Seven UK MPs Split from Labour Party Over Brexit
Seven lawmakers quit the U.K.’s main opposition Labour Party on Monday, the biggest defection from a major British political party in nearly 40 years and the latest evidence that Brexit is accelerating a realignment of the country’s politics.
“British politics is now well and truly broken,” said Chris Leslie, one of the group. The lawmakers, who are against Brexit, want a second referendum on the U.K.’s membership of the European Union. But Mr. Leslie added that the group’s differences with the Labour leadership “go far deeper than Brexit.” The seven described said they would sit in Parliament as a group of independent lawmakers.
Up to now, the most-recent major defection from a big British political party was in 1981 when a center-left group split from Labour, but the resultant Social Democratic Party failed to maintain momentum and merged with the Liberal Party seven years later. Much like in the U.S., Britain’s voting system tilts politics toward a two-party system and makes it hard for new political movements to thrive.
Lawmakers from across all parties are splintering to form new informal factions who are advocating their preferred flavor of Brexit, with some seeking to prevent it from happening.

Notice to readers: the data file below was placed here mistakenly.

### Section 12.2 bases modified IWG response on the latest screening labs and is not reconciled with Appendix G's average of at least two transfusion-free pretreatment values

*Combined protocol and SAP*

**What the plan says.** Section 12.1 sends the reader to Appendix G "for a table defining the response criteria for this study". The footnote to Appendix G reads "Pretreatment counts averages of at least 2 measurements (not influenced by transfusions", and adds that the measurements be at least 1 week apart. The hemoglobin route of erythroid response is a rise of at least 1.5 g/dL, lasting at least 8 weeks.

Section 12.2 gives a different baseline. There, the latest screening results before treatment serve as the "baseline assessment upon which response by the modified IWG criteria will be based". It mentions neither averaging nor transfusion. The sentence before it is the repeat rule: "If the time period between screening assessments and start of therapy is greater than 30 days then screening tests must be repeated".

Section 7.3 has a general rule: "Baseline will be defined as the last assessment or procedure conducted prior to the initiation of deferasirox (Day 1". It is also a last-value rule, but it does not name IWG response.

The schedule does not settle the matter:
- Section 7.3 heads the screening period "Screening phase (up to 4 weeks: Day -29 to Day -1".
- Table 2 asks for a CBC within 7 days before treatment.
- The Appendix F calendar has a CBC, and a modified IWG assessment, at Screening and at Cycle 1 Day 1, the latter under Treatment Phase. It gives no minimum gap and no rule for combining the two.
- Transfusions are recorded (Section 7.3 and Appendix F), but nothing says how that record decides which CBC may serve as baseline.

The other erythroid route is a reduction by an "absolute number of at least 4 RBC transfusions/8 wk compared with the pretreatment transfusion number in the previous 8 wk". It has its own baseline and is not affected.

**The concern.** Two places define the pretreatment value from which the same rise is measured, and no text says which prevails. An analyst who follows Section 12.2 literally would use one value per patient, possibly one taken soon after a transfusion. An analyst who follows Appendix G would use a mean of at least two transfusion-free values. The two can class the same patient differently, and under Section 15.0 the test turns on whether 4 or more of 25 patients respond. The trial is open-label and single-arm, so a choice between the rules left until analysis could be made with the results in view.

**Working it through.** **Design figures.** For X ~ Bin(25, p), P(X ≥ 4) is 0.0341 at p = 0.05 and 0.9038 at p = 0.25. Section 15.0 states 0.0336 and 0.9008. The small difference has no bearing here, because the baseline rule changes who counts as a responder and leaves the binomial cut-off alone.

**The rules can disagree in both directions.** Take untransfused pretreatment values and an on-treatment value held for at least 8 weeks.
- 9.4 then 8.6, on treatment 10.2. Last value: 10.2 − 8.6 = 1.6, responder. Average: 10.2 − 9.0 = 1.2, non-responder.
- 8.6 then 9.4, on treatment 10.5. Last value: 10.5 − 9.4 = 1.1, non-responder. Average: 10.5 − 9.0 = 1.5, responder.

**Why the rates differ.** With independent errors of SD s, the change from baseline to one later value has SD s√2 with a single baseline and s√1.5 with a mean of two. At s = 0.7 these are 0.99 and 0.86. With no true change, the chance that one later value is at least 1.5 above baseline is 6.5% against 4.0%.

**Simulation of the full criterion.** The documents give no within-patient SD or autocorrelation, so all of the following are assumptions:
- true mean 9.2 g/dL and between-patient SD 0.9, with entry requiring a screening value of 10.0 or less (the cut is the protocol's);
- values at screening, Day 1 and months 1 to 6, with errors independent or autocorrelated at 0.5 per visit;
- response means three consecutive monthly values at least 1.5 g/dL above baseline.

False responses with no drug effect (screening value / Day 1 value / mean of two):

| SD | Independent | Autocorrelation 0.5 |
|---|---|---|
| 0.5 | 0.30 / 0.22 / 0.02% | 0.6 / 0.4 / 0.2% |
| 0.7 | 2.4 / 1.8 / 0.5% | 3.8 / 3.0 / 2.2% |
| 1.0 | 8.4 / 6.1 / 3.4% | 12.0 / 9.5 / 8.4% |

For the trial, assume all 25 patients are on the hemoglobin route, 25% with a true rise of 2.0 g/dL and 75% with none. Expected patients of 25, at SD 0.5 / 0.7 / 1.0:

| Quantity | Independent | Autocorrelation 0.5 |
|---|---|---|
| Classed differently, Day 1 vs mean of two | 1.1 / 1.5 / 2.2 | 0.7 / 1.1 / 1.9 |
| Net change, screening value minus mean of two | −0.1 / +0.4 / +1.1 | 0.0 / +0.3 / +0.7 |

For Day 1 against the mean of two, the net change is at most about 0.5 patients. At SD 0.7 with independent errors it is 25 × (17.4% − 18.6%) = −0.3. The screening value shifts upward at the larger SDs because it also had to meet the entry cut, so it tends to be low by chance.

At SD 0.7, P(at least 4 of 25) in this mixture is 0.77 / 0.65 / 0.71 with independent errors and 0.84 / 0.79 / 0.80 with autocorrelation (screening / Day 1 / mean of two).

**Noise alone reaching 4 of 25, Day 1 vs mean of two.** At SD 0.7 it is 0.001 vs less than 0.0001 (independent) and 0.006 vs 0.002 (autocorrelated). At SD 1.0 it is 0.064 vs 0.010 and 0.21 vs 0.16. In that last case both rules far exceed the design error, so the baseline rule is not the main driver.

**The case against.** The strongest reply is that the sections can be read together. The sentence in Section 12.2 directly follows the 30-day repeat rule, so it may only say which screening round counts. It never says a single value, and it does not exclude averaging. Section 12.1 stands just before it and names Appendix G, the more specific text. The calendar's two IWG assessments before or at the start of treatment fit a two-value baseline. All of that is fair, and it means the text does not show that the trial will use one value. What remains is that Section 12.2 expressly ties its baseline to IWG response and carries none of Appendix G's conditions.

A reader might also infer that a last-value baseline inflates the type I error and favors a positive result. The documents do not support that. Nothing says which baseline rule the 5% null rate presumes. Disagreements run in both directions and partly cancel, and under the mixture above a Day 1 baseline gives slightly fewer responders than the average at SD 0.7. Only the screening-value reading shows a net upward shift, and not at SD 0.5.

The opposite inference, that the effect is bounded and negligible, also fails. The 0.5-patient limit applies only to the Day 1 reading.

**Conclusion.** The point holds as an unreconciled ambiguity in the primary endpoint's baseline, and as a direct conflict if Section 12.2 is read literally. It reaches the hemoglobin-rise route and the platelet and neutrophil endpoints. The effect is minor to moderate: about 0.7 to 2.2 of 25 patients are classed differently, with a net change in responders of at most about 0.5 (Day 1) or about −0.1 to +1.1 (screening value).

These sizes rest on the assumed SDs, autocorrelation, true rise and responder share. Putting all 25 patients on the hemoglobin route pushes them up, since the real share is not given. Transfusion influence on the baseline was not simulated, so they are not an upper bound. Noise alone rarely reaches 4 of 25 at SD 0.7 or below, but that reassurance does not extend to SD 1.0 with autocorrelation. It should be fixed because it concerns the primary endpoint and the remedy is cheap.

A key problem is that the paid up Conservative Party members are often more enthusiastic about Brexit than the Conservative lawmakers who represent them, says Alan Wager, a Research Associate at King’s College London.
Several lawmakers are facing the threat of deselection as their local Conservative associations protest against their anti-Brexit stance. “A schism of some sort is looking increasingly likely,” says Mr. Wager, with a group of either hardened euroskeptics or europhiles breaking away.
This seven-member schism does not change Brexit odds, but it will increase the animosity for a long time to come.
Meanwhile, Theresa May is content to run down the clock. Ironically, so are Remainers who believe it will lead to a new referendum. It won't. One side has to be wrong.
Theresa May hopes that the Remainers will vote with her at the last moment as the lesser of two evils. But she also needs DUP and some sort of cross-party mix to do the same.
I still have no-deal winning, but not by a large margin. Eurointelligence has May's deal winning at the very last moment, by a possibly large margin.
We are all guessing but there remains one known: No-deal Brexit is the default action if the sides cannot agree to anything else.
I believe there is sufficient MP support for the Malthouse Compromise, and I am sure there would be support for it if only May pursued that option. It would giver her tremendous leverage with the EU if she would just come out and say, this is our take-it-or-leave it alternative.
The Malthouse compromise keeps the UK in the customs union for two more years during which the UK and EU would work out a trade agreement.
If May backed the Malthouse Compromise, I believe the EU would come up with a guarantee about the backstop and Theresa May would get her deal after all.
Mike "Mish" Shedlock